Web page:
Paul frequently refers to Christians as being “called.” What does it mean?
“Called” sounds so much like “invited.” Is that the meaning? Well, many have been invited and not responded! I mean, how many have heard the gospel message and refused to turn to Jesus as Lord?
The Calvinist response is that God only calls the elect–those chosen before the foundation of the world–and so all who are called are saved. Thus, only the elect are truly called by God. And verses such as Romans 8:30 certainly sound like that–
(Rom. 8:30) And those he predestined, he also called; those he called, he also justified; those he justified, he also glorified.
On the other hand, there are verses where “called” refers to an invitation that many will reject —
(Mat 22:14) “For many are invited [same Greek word as “called” in Rom 8:30], but few are chosen.”
Surely, Paul is using “called” in some special sense, as he can’t contradict Jesus. Just how do we explain Paul’s use of “called” while acknowledging that many who hear the gospel reject the gospel?
The prophetic use of “called”
I thought I’d poke around in the Old Testament prophets and see if they might shed some light, especially since so much of Paul’s thinking is built on the prophets, especially the latter portions of Isaiah.
In Isaiah “call” sometimes takes on a special meaning.
(Isa. 41:2-4) “Who has stirred up one from the east, calling him in righteousness to his service ? He hands nations over to him and subdues kings before him. He turns them to dust with his sword, to windblown chaff with his bow. 3 He pursues them and moves on unscathed, by a path his feet have not traveled before. 4 Who has done this and carried it through, calling forth the generations from the beginning? I, the LORD–with the first of them and with the last–I am he.”
(Isa. 41:8-13) “But you, O Israel, my servant, Jacob, whom I have chosen, you descendants of Abraham my friend, 9 I took you from the ends of the earth, from its farthest corners I called you. I said, ‘You are my servant’; I have chosen you and have not rejected you. 10 So do not fear, for I am with you; do not be dismayed, for I am your God. I will strengthen you and help you; I will uphold you with my righteous right hand.”
(Isa. 42:6-7) “I, the LORD, have called you in righteousness; I will take hold of your hand. I will keep you and will make you to be a covenant for the people and a light for the Gentiles, 7 to open eyes that are blind, to free captives from prison and to release from the dungeon those who sit in darkness.”
(Isa. 43:1-2) But now, this is what the LORD says–he who created you, O Jacob, he who formed you, O Israel: “Fear not, for I have redeemed you; I have summoned you by name; you are mine. 2 When you pass through the waters, I will be with you; and when you pass through the rivers, they will not sweep over you. When you walk through the fire, you will not be burned; the flames will not set you ablaze.”
(Isa. 45:3-4) I will give you the treasures of darkness, riches stored in secret places, so that you may know that I am the LORD, the God of Israel, who summons you by name. 4 For the sake of Jacob my servant, of Israel my chosen, I summon you by name and bestow on you a title of honor, though you do not acknowledge me.”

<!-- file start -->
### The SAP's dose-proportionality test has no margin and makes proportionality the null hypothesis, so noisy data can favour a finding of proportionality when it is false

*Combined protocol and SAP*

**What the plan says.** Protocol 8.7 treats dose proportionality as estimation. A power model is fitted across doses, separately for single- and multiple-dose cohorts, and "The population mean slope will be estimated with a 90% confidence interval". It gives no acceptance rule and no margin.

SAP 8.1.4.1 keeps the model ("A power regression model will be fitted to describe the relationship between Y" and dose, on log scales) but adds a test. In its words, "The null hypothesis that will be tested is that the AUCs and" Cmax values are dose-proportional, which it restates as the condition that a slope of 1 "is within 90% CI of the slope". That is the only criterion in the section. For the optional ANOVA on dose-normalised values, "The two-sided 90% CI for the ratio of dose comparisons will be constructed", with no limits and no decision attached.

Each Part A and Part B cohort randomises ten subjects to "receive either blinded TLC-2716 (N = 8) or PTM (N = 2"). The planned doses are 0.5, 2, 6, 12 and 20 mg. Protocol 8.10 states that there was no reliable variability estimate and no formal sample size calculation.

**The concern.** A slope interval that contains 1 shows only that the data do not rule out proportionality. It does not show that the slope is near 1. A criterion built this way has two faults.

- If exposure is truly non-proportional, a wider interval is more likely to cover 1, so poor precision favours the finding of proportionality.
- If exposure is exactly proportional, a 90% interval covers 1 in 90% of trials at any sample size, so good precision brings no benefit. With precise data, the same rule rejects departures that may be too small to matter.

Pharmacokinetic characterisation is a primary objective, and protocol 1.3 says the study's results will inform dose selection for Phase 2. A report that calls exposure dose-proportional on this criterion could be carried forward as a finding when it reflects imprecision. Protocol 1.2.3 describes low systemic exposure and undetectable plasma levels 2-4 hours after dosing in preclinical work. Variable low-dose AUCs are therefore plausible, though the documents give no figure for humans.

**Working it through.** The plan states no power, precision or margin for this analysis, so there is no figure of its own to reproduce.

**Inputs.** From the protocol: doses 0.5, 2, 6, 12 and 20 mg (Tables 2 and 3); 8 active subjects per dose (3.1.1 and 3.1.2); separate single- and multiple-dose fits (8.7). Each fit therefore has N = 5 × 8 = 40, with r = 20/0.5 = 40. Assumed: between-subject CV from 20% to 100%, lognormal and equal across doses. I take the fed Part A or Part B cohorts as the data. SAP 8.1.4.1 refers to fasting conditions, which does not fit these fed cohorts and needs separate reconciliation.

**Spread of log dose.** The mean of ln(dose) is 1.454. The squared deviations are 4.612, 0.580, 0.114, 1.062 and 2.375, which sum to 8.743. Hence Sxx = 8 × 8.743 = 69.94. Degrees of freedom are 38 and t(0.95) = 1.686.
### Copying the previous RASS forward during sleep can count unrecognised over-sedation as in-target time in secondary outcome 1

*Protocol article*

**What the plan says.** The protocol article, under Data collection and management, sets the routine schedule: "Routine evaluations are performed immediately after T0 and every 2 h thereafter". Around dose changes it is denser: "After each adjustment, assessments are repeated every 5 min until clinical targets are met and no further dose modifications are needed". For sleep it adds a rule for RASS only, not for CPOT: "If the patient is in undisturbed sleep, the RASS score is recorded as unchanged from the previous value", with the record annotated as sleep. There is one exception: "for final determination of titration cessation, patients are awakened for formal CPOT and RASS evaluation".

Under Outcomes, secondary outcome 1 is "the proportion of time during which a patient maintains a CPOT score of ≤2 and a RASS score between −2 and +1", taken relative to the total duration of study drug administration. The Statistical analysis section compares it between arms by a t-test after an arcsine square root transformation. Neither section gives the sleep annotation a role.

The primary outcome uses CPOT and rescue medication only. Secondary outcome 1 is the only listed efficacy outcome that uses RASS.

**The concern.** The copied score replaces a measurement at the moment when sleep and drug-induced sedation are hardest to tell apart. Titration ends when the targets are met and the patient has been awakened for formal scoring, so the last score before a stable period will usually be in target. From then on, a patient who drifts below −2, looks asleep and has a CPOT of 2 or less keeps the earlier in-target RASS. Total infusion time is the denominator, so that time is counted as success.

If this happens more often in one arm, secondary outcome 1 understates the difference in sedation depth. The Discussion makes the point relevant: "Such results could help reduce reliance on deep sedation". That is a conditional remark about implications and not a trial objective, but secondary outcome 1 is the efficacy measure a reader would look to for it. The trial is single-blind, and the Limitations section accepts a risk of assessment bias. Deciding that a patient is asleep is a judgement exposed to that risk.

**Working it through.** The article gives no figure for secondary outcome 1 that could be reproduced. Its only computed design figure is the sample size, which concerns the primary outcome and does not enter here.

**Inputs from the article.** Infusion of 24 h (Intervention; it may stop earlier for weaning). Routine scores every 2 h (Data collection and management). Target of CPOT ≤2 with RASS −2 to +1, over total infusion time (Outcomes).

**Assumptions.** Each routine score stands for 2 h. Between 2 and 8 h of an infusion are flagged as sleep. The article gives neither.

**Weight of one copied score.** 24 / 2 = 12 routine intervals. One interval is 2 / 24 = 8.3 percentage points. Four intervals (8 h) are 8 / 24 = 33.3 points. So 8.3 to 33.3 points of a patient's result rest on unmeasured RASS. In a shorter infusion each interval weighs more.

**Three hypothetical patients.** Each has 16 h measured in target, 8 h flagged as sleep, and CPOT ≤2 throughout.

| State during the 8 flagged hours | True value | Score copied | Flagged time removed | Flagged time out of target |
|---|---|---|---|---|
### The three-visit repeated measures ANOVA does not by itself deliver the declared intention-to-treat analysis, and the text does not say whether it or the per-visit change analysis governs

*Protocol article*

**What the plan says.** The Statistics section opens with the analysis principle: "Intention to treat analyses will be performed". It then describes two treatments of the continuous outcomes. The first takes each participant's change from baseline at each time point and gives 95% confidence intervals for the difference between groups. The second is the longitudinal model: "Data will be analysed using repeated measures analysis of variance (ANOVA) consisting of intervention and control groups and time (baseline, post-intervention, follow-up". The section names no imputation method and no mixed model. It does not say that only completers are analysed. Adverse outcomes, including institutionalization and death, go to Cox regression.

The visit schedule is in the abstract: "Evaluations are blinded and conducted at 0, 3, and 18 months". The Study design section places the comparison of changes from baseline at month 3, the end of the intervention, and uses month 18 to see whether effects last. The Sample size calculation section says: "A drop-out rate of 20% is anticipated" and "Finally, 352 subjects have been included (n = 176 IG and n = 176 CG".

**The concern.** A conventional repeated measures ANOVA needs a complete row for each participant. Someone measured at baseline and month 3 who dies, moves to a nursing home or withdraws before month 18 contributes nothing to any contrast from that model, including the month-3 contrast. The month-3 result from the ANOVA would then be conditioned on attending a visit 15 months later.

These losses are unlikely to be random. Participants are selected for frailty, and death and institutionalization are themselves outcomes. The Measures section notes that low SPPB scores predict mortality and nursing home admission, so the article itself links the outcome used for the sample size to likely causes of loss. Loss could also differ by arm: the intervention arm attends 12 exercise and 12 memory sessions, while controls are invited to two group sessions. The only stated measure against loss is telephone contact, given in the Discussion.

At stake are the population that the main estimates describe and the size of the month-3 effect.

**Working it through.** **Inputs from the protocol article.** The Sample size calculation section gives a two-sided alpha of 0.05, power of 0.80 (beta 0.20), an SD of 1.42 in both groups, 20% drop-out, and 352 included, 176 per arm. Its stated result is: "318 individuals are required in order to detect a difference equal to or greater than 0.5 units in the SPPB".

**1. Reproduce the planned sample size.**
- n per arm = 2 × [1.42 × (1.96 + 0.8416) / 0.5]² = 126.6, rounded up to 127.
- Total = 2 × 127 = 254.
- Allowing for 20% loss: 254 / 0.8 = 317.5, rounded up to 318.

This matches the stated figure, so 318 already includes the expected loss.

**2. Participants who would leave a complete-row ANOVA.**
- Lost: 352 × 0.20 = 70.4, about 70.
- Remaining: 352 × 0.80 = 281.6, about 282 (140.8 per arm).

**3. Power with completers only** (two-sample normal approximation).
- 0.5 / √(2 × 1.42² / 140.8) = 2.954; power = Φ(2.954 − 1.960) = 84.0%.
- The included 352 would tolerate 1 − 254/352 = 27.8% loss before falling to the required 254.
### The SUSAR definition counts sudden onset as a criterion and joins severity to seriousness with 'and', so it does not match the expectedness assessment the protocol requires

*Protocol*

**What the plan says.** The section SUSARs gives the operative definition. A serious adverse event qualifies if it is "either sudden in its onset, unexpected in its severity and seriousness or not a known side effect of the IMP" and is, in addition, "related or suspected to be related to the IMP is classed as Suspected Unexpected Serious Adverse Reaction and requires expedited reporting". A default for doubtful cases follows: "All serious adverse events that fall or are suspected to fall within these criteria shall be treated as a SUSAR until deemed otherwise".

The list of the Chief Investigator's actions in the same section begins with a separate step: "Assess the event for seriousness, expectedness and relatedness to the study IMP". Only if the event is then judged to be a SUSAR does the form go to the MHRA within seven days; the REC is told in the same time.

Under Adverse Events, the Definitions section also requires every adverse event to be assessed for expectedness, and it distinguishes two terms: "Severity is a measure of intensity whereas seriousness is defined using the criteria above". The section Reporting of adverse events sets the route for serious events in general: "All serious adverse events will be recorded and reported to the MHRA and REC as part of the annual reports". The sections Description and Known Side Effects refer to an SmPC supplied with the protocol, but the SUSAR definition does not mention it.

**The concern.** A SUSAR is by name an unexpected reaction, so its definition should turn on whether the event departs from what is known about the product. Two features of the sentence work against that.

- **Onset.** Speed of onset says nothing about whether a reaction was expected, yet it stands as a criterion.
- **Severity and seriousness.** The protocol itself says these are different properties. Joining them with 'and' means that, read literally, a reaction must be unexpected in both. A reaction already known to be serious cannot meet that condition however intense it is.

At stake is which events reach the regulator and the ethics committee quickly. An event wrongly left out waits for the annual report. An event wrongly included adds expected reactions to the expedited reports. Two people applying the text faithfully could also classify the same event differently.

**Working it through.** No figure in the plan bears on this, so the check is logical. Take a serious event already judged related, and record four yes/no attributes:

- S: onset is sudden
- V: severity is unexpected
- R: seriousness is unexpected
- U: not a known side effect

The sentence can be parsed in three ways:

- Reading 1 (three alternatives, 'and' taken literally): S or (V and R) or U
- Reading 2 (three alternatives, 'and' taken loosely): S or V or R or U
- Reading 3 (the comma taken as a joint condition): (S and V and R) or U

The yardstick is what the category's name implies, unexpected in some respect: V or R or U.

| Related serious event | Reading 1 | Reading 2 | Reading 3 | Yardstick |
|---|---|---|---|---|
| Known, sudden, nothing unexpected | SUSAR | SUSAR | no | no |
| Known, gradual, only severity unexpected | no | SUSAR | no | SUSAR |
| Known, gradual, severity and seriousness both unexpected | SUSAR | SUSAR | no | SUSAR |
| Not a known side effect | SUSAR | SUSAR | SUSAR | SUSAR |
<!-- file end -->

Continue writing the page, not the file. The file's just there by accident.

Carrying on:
Now, we should immediately notice that God frequently refers to the Israelites as “called” (or “summoned,” which is a translated for the same Hebrew word) by God, even though they were, at times, in rebellion against him. And we can’t help but observe that this is a national calling. All of Israel was called. Not all Israel was saved. Indeed, as Paul makes clear in Rom 9 – 11, only a remnant of Israel was saved after the death of Jesus.
Interestingly, Isaiah also makes a point of Abraham having been called.
(Isa. 51:1-2) “Listen to me, you who pursue righteousness and who seek the LORD: Look to the rock from which you were cut and to the quarry from which you were hewn; 2 look to Abraham, your father, and to Sarah, who gave you birth. When I called him he was but one, and I blessed him and made him many.”
If Christians are the spiritual heirs of Abraham and of Israel, then we must also be called. And so, Christians are “called” in the same sense that Israel was God’s called people. Christians are added to God’s covenant with Abraham and the Israelites. Once you are in covenant relationship with God, you are among God’s called people–a community that traces its spiritual roots all the back to Abraham. Or as Paul says in Rom 11, we Gentiles have been grafted onto the trunk of the tree of called people.
Zephaniah 1:7 is of interest–
(Zep. 1:7) Be silent before the Sovereign LORD, for the day of the LORD is near. The LORD has prepared a sacrifice; he has consecrated those he has invited.
“Invited” is the same Hebrew word as “called” in the Isaiah passages. This is obviously an invitation that succeeds–all who receive this invitation are made holy.
(Joel 2:32 ESV) And it shall come to pass that everyone who calls on the name of the Lord shall be saved. For in Mount Zion and in Jerusalem there shall be those who escape, as the Lord has said, and among the survivors shall be those whom the Lord calls.
Here, the idea is that God calls the very same people who call on him.
The first half of this passage shows up in the New Testament in Peter’s sermon in Acts 2:32 and in Romans 10:31, in both cases treating the prophecy as applicable to Christian salvation (This is part of the same passage that prophesies the coming of the Spirit on men and women.)